Poster presentation | Open | Published:
The association between cell assemblies and transient dynamics
BMC Neurosciencevolume 15, Article number: P10 (2014)
Neural systems show a wide variety of complex dynamics on different time scales. Specifically, on the short time scale of neuronal activations (milliseconds to seconds), several theoretical models (e.g., state-dependent networks or liquid state machines ) demonstrate that complex (transient) dynamics enables neural circuits to process a broad range of nonlinear problems. In other words, neural circuits process inputs to transform them into desired outputs. This approach, amongst others, is based on the inherent stochasticity (randomness) of neural systems. On the other hand, the slower mechanisms of synaptic plasticity (minutes to hours) adapt synaptic efficacies to form ordered structures as neural cell assemblies . Each cell assembly consists of a group of strongly interconnected neurons and its dynamics serves as an associative memory of the previously experienced input. This type of dynamics is in stark contrast to the needed randomness of connectivity for transient dynamics. Intriguingly, several experiments show that both concepts coexist in the same neural circuits [3, 4].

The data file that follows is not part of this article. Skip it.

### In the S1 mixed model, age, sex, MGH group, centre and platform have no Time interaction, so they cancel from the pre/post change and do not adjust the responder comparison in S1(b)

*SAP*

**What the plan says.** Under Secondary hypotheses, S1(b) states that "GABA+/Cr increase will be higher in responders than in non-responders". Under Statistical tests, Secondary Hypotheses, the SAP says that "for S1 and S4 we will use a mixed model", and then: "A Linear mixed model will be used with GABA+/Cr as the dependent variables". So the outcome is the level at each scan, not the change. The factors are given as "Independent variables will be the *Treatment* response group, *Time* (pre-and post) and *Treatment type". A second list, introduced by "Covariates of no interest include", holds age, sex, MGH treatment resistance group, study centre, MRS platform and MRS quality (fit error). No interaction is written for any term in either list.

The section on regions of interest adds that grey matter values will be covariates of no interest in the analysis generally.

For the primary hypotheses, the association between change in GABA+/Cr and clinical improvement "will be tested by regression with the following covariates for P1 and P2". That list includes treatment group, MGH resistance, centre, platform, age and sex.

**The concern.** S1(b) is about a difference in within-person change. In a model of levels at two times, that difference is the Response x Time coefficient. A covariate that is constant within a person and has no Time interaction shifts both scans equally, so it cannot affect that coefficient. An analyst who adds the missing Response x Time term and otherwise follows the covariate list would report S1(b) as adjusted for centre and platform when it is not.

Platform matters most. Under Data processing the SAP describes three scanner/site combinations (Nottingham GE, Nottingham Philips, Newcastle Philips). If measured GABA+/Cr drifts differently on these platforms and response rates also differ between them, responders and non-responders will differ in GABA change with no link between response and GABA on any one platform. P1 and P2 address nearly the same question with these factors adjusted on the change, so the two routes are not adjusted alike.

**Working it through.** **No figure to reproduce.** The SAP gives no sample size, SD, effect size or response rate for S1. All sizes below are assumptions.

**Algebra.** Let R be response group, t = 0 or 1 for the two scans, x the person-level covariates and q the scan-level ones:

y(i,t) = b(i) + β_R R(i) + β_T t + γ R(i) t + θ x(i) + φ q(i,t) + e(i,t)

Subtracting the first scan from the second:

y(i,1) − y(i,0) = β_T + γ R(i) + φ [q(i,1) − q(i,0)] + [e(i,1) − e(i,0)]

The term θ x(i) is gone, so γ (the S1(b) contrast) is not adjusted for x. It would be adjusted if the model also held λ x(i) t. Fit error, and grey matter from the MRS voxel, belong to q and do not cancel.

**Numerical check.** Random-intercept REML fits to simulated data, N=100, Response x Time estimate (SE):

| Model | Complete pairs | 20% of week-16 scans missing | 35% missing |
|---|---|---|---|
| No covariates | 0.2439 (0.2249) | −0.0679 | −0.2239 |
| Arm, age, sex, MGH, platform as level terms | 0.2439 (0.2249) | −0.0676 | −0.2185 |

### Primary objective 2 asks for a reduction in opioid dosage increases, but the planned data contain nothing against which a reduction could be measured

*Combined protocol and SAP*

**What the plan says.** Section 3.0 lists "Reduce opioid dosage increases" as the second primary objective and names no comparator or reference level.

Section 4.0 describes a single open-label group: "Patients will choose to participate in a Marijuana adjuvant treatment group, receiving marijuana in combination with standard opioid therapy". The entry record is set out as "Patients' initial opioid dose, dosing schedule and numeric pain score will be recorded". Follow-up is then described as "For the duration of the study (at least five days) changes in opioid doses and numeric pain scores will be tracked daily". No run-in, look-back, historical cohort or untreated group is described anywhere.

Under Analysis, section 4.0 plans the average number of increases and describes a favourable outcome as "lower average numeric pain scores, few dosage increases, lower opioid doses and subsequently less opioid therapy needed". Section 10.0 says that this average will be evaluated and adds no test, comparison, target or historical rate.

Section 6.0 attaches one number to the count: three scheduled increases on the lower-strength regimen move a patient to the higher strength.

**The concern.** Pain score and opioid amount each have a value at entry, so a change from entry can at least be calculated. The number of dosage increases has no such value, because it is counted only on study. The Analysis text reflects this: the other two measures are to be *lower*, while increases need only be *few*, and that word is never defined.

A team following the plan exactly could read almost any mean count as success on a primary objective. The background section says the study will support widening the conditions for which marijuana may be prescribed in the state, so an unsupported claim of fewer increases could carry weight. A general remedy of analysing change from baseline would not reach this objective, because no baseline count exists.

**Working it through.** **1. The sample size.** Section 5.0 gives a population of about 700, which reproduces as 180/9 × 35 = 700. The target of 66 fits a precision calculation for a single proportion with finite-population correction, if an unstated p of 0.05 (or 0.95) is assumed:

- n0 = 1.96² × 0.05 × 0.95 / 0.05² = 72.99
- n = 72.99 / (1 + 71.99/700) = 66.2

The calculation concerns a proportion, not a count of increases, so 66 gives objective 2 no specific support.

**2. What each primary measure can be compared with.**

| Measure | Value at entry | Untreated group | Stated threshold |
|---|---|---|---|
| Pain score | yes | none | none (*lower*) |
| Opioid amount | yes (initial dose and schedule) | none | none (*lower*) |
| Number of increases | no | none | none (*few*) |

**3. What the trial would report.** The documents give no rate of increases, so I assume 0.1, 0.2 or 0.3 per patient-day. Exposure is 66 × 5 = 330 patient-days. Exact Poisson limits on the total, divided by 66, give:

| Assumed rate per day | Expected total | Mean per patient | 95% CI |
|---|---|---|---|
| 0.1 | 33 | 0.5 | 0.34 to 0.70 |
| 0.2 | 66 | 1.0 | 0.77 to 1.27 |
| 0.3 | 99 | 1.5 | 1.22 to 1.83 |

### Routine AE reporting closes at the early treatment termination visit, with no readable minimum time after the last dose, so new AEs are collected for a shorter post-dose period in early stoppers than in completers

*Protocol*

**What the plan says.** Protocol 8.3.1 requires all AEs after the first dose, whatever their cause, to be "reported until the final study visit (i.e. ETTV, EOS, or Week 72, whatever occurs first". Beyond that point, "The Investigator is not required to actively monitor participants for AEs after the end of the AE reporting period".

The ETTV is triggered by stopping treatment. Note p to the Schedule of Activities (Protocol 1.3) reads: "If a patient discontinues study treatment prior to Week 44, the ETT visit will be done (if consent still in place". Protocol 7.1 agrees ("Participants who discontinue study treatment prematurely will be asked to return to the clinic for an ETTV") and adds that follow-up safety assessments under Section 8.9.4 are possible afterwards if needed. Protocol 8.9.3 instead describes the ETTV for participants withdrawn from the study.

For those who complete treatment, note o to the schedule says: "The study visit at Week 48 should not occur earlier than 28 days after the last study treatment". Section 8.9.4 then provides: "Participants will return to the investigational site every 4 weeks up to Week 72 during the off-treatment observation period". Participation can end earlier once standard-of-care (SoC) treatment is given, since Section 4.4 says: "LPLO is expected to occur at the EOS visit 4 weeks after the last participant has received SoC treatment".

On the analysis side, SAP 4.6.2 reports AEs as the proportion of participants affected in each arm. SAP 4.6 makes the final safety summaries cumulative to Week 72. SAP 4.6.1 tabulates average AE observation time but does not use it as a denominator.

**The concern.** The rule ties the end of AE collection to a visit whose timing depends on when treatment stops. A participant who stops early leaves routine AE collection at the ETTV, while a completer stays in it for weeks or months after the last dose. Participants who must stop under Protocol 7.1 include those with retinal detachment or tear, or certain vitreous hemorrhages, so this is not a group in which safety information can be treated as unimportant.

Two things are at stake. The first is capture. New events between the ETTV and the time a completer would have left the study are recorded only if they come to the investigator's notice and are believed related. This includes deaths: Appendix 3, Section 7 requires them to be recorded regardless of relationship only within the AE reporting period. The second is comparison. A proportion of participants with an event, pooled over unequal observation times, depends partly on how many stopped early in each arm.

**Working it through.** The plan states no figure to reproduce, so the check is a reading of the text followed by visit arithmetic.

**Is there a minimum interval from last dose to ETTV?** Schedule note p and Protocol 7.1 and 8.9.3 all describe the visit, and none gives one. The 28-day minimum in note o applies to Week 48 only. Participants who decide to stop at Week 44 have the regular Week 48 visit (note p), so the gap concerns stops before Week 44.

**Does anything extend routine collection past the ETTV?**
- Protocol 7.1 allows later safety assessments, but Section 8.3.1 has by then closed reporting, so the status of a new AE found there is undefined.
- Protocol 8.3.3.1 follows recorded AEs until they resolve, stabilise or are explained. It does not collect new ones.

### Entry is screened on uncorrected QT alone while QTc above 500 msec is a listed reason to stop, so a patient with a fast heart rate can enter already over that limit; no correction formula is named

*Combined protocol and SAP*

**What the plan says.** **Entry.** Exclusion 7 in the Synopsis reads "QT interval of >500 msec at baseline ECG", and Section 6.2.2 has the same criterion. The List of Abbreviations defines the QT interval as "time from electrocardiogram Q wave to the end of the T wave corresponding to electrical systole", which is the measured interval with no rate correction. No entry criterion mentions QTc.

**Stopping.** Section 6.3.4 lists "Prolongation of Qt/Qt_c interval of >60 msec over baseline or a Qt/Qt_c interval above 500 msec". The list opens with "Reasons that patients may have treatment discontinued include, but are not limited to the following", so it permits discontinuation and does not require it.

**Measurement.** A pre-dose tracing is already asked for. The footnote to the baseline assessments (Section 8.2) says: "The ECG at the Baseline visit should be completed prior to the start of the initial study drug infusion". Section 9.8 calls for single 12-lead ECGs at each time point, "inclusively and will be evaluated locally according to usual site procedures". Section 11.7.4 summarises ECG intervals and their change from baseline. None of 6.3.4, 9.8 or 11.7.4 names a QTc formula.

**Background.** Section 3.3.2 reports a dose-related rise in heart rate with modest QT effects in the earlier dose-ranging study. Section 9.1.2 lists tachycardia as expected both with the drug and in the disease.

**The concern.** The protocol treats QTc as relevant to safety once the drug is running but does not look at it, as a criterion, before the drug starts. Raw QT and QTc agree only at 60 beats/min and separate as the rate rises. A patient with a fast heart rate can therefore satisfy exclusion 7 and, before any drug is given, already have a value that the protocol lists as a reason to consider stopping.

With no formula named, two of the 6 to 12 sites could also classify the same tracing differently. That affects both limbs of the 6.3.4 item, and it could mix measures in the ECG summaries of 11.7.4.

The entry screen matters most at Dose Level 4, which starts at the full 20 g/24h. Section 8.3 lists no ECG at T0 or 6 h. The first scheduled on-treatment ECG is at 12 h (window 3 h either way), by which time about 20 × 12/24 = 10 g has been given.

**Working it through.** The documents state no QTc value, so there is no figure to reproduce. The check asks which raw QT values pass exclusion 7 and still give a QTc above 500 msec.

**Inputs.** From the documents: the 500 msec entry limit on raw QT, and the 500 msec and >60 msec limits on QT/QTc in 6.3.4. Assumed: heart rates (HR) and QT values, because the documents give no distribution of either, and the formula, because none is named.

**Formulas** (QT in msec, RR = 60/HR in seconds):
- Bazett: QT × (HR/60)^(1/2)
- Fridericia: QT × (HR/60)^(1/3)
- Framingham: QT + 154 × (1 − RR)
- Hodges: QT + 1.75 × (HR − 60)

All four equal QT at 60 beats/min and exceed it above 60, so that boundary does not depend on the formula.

In this study we analyze how this coexistence of transient dynamics and cell assemblies can emerge in one neural circuit. The neural network, we investigate, consists of rate- based neurons with connections adapted by a generic combination of Hebbian plasticity and synaptic scaling . A subset of neurons receives repeatedly a time-varying input and forms a cell assembly (Figure 1). Further repetitions of the input lead to a gradual growth of the cell assembly by incorporating more neurons. In parallel, the network is required to compute a desired nonlinear version of the input. To test whether this computation is successful, the connections between the neurons of the network and a linear output neuron are adapted by a supervised learning algorithm . Remarkably, the performance of the computation increases with the growth in size of the cell assembly. Thus, the slow, ordering dynamics of synaptic plasticity supports the computational capability of the fast transient dynamics. Furthermore, as the cell assemblies are topologically compact, the network is able to perform several computations in parallel (green and red cell assemblies in Figure 1). However, if the cell assemblies become neighbors, dependent on the input, one cell assembly can capture neurons from the other assembly (stripped area in Figure 1). Thus, the cell assemblies compete for computational resources, namely neurons and synapses. Therefore, our work shows a new functional role of cell assemblies in neuronal systems, whereby both stable and transient dynamics are byproduct of the same neural circuit. Thus, both concepts are not mutually exclusive but that they interact with each other in a positive way.
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